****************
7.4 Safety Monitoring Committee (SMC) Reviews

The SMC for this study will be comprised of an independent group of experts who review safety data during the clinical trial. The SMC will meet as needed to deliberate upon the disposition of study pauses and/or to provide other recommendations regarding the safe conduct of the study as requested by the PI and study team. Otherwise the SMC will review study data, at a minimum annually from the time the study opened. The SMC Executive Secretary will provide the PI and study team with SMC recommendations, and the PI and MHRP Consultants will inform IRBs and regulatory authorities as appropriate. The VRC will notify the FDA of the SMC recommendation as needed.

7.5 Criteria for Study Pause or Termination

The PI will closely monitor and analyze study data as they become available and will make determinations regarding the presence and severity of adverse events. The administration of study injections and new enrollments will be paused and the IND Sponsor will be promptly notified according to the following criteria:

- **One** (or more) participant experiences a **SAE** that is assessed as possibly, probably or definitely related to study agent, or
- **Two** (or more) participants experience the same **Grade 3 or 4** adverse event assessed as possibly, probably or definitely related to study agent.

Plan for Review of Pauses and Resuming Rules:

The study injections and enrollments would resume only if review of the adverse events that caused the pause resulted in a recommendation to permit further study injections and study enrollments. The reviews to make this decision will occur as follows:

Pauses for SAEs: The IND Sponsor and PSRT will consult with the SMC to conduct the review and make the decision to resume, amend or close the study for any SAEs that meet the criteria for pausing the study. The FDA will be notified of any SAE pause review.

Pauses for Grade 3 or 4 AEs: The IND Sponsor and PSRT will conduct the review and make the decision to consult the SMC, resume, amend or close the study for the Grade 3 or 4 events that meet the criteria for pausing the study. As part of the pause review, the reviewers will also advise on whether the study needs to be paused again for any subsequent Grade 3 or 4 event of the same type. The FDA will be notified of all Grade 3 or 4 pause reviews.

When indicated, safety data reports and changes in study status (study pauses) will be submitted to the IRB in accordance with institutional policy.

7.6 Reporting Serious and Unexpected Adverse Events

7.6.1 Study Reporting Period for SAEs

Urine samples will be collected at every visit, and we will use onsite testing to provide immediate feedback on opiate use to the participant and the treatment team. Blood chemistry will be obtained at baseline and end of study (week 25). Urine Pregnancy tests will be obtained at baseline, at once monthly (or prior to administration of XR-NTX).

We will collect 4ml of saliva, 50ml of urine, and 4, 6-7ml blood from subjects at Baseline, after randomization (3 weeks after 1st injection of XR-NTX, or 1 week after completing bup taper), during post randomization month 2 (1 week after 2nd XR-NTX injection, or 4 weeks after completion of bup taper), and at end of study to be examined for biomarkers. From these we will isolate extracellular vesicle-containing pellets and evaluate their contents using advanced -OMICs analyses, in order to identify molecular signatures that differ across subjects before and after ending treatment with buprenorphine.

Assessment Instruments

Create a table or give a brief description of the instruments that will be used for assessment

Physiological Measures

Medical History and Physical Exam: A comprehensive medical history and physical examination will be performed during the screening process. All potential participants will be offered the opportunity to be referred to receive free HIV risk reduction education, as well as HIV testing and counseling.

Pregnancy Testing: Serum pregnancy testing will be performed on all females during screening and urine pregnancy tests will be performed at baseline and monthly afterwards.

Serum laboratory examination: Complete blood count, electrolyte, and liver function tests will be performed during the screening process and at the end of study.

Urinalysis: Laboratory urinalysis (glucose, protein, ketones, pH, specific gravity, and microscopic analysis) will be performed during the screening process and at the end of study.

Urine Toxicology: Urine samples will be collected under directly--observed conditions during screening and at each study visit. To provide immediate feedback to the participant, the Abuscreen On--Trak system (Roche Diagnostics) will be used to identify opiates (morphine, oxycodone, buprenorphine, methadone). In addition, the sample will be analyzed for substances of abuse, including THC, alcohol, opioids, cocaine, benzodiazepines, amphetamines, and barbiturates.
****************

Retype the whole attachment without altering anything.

7.4 Safety Monitoring Committee (SMC) Reviews

The SMC for this study will be comprised of an independent group of experts who review safety data during the clinical trial. The SMC will meet as needed to deliberate upon the disposition of study pauses and/or to provide other recommendations regarding the safe conduct of the study as requested by the PI and study team. Otherwise the SMC will review study data, at a minimum annually from the time the study opened. The SMC Executive Secretary will provide the PI and study team with SMC recommendations, and the PI and MHRP Consultants will inform IRBs and regulatory authorities as appropriate. The VRC will notify the FDA of the SMC recommendation as needed.

7.5 Criteria for Study Pause or Termination

The PI will closely monitor and analyze study data as they become available and will make determinations regarding the presence and severity of adverse events. The administration of study injections and new enrollments will be paused and the IND Sponsor will be promptly notified according to the following criteria:

- **One** (or more) participant experiences a **SAE** that is assessed as possibly, probably or definitely related to study agent, or
- **Two** (or more) participants experience the same **Grade 3 or 4** adverse event assessed as possibly, probably or definitely related to study agent.

Plan for Review of Pauses and Resuming Rules:

The study injections and enrollments would resume only if review of the adverse events that caused the pause resulted in a recommendation to permit further study injections and study enrollments. The reviews to make this decision will occur as follows:

Pauses for SAEs: The IND Sponsor and PSRT will consult with the SMC to conduct the review and make the decision to resume, amend or close the study for any SAEs that meet the criteria for pausing the study. The FDA will be notified of any SAE pause review.

Pauses for Grade 3 or 4 AEs: The IND Sponsor and PSRT will conduct the review and make the decision to consult the SMC, resume, amend or close the study for the Grade 3 or 4 events that meet the criteria for pausing the study. As part of the pause review, the reviewers will also advise on whether the study needs to be paused again for any subsequent Grade 3 or 4 event of the same type. The FDA will be notified of all Grade 3 or 4 pause reviews.

When indicated, safety data reports and changes in study status (study pauses) will be submitted to the IRB in accordance with institutional policy.

7.6 Reporting Serious and Unexpected Adverse Events

7.6.1 Study Reporting Period for SAEs

Urine samples will be collected at every visit, and we will use onsite testing to provide immediate feedback on opiate use to the participant and the treatment team. Blood chemistry will be obtained at baseline and end of study (week 25). Urine Pregnancy tests will be obtained at baseline, at once monthly (or prior to administration of XR-NTX).

We will collect 4ml of saliva, 50ml of urine, and 4, 6-7ml blood from subjects at Baseline, after randomization (3 weeks after 1st injection of XR-NTX, or 1 week after completing bup taper), during post randomization month 2 (1 week after 2nd XR-NTX injection, or 4 weeks after completion of bup taper), and at end of study to be examined for biomarkers. From these we will isolate extracellular vesicle-containing pellets and evaluate their contents using advanced -OMICs analyses, in order to identify molecular signatures that differ across subjects before and after ending treatment with buprenorphine.

Assessment Instruments

Create a table or give a brief description of the instruments that will be used for assessment

Physiological Measures

Medical History and Physical Exam: A comprehensive medical history and physical examination will be performed during the screening process. All potential participants will be offered the opportunity to be referred to receive free HIV risk reduction education, as well as HIV testing and counseling.

Pregnancy Testing: Serum pregnancy testing will be performed on all females during screening and urine pregnancy tests will be performed at baseline and monthly afterwards.

Serum laboratory examination: Complete blood count, electrolyte, and liver function tests will be performed during the screening process and at the end of study.

Urinalysis: Laboratory urinalysis (glucose, protein, ketones, pH, specific gravity, and microscopic analysis) will be performed during the screening process and at the end of study.

Urine Toxicology: Urine samples will be collected under directly--observed conditions during screening and at each study visit. To provide immediate feedback to the participant, the Abuscreen On--Trak system (Roche Diagnostics) will be used to identify opiates (morphine, oxycodone, buprenorphine, methadone). In addition, the sample will be analyzed for substances of abuse, including THC, alcohol, opioids, cocaine, benzodiazepines, amphetamines, and barbiturates.